One way of dealing with certain of those problems is to write without music examples. Here, I recommend another art critic: Arthur Danto, who reports for The Nation regularly on current art exhibits in New York, never has the benefit of a single illustration. I live far from New York and almost never can I see any of the art he discusses. But I would never miss one of his columns, partly because he makes such a virtue of his graphic-deprived medium that he makes me feel I have been to the gallery. There is a comparable range of writing about music, but across the field of music scholarship we don't talk much about what kinds of thought you can put across (let alone what kinds of readers can follow you) when you give whole works as illustrations, when you give only short excerpts, and when you give none at all. It may stimulate some talk of that kind if I now consider what kind of book Art and the Committed Eye is and what Leppert gets from illustrating his thoughts so fully in it.

As its subtitle suggests, this book is about painting as a social practice. It covers some of the most persistent themes and genres of Western paintings -- the still life, the portrait, the nude -and explores the conditions of exchange and power that have shaped artists' ever-changing treatment of them. For me the book is most rewarding when I am most incapable of imagining on my own why anyone would have wanted the paintings in question. I have walked past seventeenth-century Dutch flower paintings all my life, it seems, without looking at them. Leppert suggests that the original value of those paintings was related to the social prestige and cost of rare species of flowers. Not until he tells me the social value of showing a hundred species in one vase do I notice -- for the very first time -- that there are so many flowers in a single painting! So -- in case after case in this book -- I need to see the work reproduced to see what, otherwise, I would have missed in it.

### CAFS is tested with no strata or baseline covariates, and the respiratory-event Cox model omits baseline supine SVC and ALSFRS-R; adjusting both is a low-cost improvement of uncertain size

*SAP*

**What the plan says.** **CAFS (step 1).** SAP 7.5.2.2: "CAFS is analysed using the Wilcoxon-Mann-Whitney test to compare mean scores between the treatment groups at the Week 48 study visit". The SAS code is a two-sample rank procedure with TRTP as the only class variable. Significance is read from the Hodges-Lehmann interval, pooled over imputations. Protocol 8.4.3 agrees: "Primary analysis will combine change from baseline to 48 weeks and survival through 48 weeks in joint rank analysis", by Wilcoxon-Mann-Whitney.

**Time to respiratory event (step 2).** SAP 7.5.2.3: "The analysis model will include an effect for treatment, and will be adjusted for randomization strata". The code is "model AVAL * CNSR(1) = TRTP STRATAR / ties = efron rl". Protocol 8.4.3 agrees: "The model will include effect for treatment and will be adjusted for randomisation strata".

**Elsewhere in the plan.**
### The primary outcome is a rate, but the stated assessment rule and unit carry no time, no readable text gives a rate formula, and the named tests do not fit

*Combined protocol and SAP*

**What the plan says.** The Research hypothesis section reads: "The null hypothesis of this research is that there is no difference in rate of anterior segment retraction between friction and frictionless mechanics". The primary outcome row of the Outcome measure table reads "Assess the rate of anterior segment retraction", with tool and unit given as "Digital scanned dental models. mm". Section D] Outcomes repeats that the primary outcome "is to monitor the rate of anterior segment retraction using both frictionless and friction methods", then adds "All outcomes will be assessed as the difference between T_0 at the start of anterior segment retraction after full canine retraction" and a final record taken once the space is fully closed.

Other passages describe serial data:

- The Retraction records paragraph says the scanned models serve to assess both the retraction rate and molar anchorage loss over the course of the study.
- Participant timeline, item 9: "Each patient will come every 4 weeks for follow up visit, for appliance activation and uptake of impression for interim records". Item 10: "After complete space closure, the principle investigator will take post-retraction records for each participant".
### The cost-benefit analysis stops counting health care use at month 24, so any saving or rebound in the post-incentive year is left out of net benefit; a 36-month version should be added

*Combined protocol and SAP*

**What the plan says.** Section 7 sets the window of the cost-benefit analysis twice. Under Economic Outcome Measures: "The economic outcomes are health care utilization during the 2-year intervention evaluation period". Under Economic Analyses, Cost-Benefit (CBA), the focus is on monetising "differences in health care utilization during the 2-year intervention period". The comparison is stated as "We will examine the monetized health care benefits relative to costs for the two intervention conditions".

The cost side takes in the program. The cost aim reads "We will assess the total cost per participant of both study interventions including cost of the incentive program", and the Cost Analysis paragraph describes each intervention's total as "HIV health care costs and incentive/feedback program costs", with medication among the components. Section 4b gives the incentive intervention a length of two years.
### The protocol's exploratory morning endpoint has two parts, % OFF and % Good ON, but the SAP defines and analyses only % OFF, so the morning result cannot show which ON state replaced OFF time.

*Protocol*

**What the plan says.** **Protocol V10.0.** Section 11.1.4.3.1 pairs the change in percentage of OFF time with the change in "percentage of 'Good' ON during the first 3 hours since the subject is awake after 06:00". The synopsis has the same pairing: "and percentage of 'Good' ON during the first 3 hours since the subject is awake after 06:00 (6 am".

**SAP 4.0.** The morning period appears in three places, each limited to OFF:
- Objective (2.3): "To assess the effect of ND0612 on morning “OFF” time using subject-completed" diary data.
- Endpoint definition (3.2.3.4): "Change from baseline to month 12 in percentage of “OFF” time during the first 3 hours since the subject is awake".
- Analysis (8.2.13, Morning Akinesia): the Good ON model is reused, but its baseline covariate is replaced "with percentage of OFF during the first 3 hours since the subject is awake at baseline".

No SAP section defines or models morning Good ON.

Naturally, not every observation Leppert makes needs illustration. For instance, from his brilliant chapter on the nature of portraits, here is a passage a la Danto: "The human face is never static. . . . In a portrait, however, a `single face' must account for all the complexities of the person represented" (p. 159). But the chapter, like the book as a whole, traces its argument through a series of contrasts, and Leppert's larger point about the cultural stakes involved in choosing what "single face" to paint only comes through to me as I compare the Goya self-portrait to the Champaigne portrait of Richelieu, the Arcimboldo portrait-in-fruit of Rudolf II to the conventional portrait of the same subject. "Seeing" comparisons, I begin to suspect, is even more crucial than seeing works that are being analyzed individually. Or at least, understanding a comparison is more likely to require looking at the works whole, while understanding an analysis of an individual work requires seeing -- in order to compare -- its parts. That seems to me as true of music as of painting. Too, this book makes me realize that illustrations or examples to a scholarly work, no matter how artfully they are devised to bring home individual points in the text, also conspire together to produce relationships and impressions of their own.

In a sense, the issues about music scholarship that I discovered indirectly in this book I could have discovered directly from music scholarship, But sometimes, escaping into a different subject, besides bringing the pleasures of the unfamiliar, is the best way to find out something about one's own.